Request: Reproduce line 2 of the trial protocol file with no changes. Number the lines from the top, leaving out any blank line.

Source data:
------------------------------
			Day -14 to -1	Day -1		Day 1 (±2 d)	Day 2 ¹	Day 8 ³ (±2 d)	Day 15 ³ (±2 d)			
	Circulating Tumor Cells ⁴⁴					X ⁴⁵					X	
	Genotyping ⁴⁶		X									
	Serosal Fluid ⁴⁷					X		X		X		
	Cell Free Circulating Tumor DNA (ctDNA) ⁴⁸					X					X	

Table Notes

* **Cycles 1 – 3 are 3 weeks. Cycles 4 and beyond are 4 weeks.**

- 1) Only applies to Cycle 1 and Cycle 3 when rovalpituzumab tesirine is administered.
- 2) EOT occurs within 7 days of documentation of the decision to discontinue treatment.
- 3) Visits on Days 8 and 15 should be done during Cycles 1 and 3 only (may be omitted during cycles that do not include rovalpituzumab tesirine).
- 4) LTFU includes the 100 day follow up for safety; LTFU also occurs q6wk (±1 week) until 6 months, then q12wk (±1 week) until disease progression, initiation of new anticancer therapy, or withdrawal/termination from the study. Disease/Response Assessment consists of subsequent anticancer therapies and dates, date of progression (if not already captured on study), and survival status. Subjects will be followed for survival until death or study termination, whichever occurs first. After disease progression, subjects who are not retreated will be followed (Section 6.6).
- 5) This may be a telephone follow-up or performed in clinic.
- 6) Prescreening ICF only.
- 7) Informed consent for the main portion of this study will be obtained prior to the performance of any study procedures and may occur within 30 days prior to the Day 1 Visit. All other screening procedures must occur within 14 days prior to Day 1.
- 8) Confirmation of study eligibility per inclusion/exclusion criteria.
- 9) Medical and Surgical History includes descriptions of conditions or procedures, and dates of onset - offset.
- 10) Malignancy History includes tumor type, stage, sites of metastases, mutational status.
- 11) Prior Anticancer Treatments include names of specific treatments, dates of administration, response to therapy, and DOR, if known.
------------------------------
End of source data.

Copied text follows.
	Circulating Tumor Cells ⁴⁴					X ⁴⁵					X	